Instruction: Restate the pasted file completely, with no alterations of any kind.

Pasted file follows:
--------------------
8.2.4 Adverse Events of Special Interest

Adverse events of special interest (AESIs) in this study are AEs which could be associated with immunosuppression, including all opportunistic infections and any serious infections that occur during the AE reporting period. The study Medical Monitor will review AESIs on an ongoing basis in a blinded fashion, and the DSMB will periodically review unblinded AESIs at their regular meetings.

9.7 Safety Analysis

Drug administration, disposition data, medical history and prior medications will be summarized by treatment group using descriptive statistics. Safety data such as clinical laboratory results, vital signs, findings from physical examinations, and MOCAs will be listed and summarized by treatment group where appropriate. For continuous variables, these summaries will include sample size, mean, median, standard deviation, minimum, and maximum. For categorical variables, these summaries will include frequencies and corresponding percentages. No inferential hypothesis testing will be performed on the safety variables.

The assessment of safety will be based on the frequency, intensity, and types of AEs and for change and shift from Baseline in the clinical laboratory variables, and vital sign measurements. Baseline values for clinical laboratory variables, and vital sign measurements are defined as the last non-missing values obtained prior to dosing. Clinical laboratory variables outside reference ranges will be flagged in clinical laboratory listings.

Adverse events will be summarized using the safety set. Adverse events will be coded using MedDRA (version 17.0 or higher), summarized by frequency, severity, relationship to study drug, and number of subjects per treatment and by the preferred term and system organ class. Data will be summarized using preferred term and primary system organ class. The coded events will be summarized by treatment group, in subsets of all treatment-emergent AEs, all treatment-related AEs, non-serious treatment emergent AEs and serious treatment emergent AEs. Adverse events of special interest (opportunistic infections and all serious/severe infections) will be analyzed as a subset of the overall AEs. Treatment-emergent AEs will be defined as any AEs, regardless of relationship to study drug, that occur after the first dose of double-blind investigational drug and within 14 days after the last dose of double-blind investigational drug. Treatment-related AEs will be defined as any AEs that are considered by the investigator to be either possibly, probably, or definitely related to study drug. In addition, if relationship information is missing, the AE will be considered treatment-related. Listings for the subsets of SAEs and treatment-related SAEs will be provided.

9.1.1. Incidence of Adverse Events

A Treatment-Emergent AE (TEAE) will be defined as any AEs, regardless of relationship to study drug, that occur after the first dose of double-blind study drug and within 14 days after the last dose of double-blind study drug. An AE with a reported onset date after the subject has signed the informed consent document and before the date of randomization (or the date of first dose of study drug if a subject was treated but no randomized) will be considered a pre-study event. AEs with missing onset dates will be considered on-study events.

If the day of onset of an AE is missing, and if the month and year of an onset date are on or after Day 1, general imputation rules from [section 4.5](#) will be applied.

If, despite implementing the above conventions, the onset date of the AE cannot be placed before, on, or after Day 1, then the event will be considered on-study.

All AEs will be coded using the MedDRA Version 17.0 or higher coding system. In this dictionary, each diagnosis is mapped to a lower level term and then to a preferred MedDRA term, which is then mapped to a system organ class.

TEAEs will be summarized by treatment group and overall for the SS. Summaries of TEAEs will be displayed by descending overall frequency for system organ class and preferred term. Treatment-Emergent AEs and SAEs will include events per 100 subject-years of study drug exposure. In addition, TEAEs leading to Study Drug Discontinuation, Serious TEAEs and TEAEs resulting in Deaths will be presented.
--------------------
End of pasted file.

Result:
8.2.4 Adverse Events of Special Interest

Adverse events of special interest (AESIs) in this study are AEs which could be associated with immunosuppression, including all opportunistic infections and any serious infections that occur during the AE reporting period. The study Medical Monitor will review AESIs on an ongoing basis in a blinded fashion, and the DSMB will periodically review unblinded AESIs at their regular meetings.

9.7 Safety Analysis

Drug administration, disposition data, medical history and prior medications will be summarized by treatment group using descriptive statistics. Safety data such as clinical laboratory results, vital signs, findings from physical examinations, and MOCAs will be listed and summarized by treatment group where appropriate. For continuous variables, these summaries will include sample size, mean, median, standard deviation, minimum, and maximum. For categorical variables, these summaries will include frequencies and corresponding percentages. No inferential hypothesis testing will be performed on the safety variables.

The assessment of safety will be based on the frequency, intensity, and types of AEs and for change and shift from Baseline in the clinical laboratory variables, and vital sign measurements. Baseline values for clinical laboratory variables, and vital sign measurements are defined as the last non-missing values obtained prior to dosing. Clinical laboratory variables outside reference ranges will be flagged in clinical laboratory listings.

Adverse events will be summarized using the safety set. Adverse events will be coded using MedDRA (version 17.0 or higher), summarized by frequency, severity, relationship to study drug, and number of subjects per treatment and by the preferred term and system organ class. Data will be summarized using preferred term and primary system organ class. The coded events will be summarized by treatment group, in subsets of all treatment-emergent AEs, all treatment-related AEs, non-serious treatment emergent AEs and serious treatment emergent AEs. Adverse events of special interest (opportunistic infections and all serious/severe infections) will be analyzed as a subset of the overall AEs. Treatment-emergent AEs will be defined as any AEs, regardless of relationship to study drug, that occur after the first dose of double-blind investigational drug and within 14 days after the last dose of double-blind investigational drug. Treatment-related AEs will be defined as any AEs that are considered by the investigator to be either possibly, probably, or definitely related to study drug. In addition, if relationship information is missing, the AE will be considered treatment-related. Listings for the subsets of SAEs and treatment-related SAEs will be provided.

9.1.1. Incidence of Adverse Events

A Treatment-Emergent AE (TEAE) will be defined as any AEs, regardless of relationship to study drug, that occur after the first dose of double-blind study drug and within 14 days after the last dose of double-blind study drug. An AE with a reported onset date after the subject has signed the informed consent document and before the date of randomization (or the date of first dose of study drug if a subject was treated but no randomized) will be considered a pre-study event. AEs with missing onset dates will be considered on-study events.

If the day of onset of an AE is missing, and if the month and year of an onset date are on or after Day 1, general imputation rules from [section 4.5](#) will be applied.

If, despite implementing the above conventions, the onset date of the AE cannot be placed before, on, or after Day 1, then the event will be considered on-study.

All AEs will be coded using the MedDRA Version 17.0 or higher coding system. In this dictionary, each diagnosis is mapped to a lower level term and then to a preferred MedDRA term, which is then mapped to a system organ class.

TEAEs will be summarized by treatment group and overall for the SS. Summaries of TEAEs will be displayed by descending overall frequency for system organ class and preferred term. Treatment-Emergent AEs and SAEs will include events per 100 subject-years of study drug exposure. In addition, TEAEs leading to Study Drug Discontinuation, Serious TEAEs and TEAEs resulting in Deaths will be presented.